Human Rights Act Works for a Killer, Not His Victim; ANALYSIS the Human Rights Act Is Back under the Spotlight after the Asylum and Immigration Tribunal Ruled the Killer of Headteacher Philip Lawrence Could Not Be Deported, as Katie Dawson and Ben Padley Report

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Byline: Katie Dawson and Ben Padley

For the widow of Philip Lawrence, the Human Right Act has allowed her husband's killer to "pick and choose" how to live his life. Mr Lawrence was stabbed to death in an attack outside St George's Roman Catholic School in Maida Vale, west London, in December 1995, while trying to protect a 13-year-old pupil.

The 48-year-old was attacked when a gang of 12 youths led by Learco Chindamo went to attack a boy who had quarrelled with a pupil of Filipino origin. In October 1996, Chindamo - who was 15 at the time of the killing - was ordered to be detained indefinitely for the killing, and given a 12-year minimum tariff.

An Asylum and Immigration Tribunal ruled on Monday that Chindamo should be allowed to stay in Britain at the end of his prison sentence.

Yesterday, Frances Lawrence spoke about the plague of knife crime, trying to come to terms with her husband's death and how Chindamo had used the Human Rights Act to his benefit.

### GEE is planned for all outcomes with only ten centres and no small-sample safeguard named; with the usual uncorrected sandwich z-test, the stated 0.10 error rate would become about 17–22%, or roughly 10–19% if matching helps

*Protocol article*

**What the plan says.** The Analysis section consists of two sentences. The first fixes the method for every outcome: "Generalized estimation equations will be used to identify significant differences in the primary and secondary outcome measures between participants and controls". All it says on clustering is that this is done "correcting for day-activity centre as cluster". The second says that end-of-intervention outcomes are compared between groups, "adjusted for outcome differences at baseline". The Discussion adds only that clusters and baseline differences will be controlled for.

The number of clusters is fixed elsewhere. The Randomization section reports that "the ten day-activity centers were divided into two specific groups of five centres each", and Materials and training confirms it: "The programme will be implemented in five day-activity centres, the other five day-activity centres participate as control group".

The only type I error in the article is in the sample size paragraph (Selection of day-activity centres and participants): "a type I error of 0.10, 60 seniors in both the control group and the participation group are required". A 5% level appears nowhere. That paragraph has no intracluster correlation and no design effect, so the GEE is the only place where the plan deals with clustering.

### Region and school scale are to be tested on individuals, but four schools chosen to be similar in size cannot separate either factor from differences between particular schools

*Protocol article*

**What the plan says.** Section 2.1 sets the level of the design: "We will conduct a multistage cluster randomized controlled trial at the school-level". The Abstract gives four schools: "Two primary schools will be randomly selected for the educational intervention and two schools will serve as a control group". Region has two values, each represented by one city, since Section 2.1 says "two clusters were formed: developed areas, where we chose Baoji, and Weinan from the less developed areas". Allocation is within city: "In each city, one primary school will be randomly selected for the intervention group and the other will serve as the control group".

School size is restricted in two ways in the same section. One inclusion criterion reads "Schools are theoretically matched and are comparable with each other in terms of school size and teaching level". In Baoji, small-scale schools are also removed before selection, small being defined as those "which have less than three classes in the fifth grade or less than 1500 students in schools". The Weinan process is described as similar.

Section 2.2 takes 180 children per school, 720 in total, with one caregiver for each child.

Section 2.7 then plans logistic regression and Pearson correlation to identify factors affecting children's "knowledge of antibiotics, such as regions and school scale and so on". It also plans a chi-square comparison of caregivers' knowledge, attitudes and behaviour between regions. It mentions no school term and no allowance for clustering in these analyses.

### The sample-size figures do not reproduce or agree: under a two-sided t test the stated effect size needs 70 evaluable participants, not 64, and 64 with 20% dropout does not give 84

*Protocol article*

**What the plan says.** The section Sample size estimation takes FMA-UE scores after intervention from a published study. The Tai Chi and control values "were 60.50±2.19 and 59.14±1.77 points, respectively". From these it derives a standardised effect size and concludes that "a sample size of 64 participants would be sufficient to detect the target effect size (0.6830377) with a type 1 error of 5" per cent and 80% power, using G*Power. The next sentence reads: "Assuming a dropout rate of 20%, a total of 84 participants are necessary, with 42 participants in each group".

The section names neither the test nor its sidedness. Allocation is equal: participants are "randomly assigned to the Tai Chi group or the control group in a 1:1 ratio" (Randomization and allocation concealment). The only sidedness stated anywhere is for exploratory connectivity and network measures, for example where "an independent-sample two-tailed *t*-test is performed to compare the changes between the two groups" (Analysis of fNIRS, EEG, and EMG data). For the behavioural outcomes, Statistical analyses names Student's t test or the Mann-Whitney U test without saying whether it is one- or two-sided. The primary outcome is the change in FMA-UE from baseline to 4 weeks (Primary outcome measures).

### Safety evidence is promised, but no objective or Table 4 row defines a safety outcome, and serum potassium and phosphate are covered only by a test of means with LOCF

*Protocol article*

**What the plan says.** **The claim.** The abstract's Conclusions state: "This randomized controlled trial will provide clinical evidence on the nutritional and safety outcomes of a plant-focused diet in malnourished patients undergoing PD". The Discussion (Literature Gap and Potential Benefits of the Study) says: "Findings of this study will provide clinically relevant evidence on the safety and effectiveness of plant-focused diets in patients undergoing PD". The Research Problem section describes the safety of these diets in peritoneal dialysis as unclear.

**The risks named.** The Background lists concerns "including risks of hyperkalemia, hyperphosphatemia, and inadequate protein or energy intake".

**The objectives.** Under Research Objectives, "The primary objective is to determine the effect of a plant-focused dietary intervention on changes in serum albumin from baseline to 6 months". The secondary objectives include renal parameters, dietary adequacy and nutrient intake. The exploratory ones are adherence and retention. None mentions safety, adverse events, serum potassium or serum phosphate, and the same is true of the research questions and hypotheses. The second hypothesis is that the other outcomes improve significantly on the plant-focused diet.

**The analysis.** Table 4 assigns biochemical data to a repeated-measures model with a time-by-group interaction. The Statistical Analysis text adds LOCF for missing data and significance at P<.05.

"In Article 2 of the Human Rights Act my husband had the right to life," she told Radio 4's Today programme.

"Chindamo destroyed that right, yet he has used the legal process to enable him to live as described in Article 8.

"The Act works in his best interest. It is ill-equipped to work in my family or for people in my situation. That seems to me a major conundrum."

Mrs Lawrence attacked the "hypocritical" sympathy offered by Chindamo's solicitor, Nigel Leskin.

She said: "I don't want his sympathy, which I find hypocritical, or his condescension and his ridiculous notion that it is a big world and I am unlikely to bump into Chindamo.

"This misses the point spectacularly. He doesn't know me and yet is is implying that I am a small-minded person, that I care only about my feelings and not the wider picture.

"I just feel ... that when we speak of morality we have only got to speak of the word and we are derided. When we speak of the relationship between rights and responsibilities we can be heard in contempt.

"To me I see this underlying the growing problem - the plague - of knife crime and violent crime."

Asked if she had been able to forgive Chindamo, she said: "My faith has been sorely tested. Forgiveness is such a complex issue, or maybe such a simple one, and I don't think I really understand it yet and I am not sure what it is that I am meant to do. This is probably very difficult because it is a very nebulous feeling but I think probably I have always forgiven Chindamo but it is the dealing with it that is difficult.

"It is the kind of visceral impact that these situations have on you."

She went on: "It has never given me any pleasure to see a young man locked away from society and I have never done anything other than wish him well and I hope that he understands the wrong of what he did and I hope that he make something of his life and forms stable, loving relationships."

Mrs Lawrence said she had always been given the impression that Chindamo would be deported at the end of his sentence. …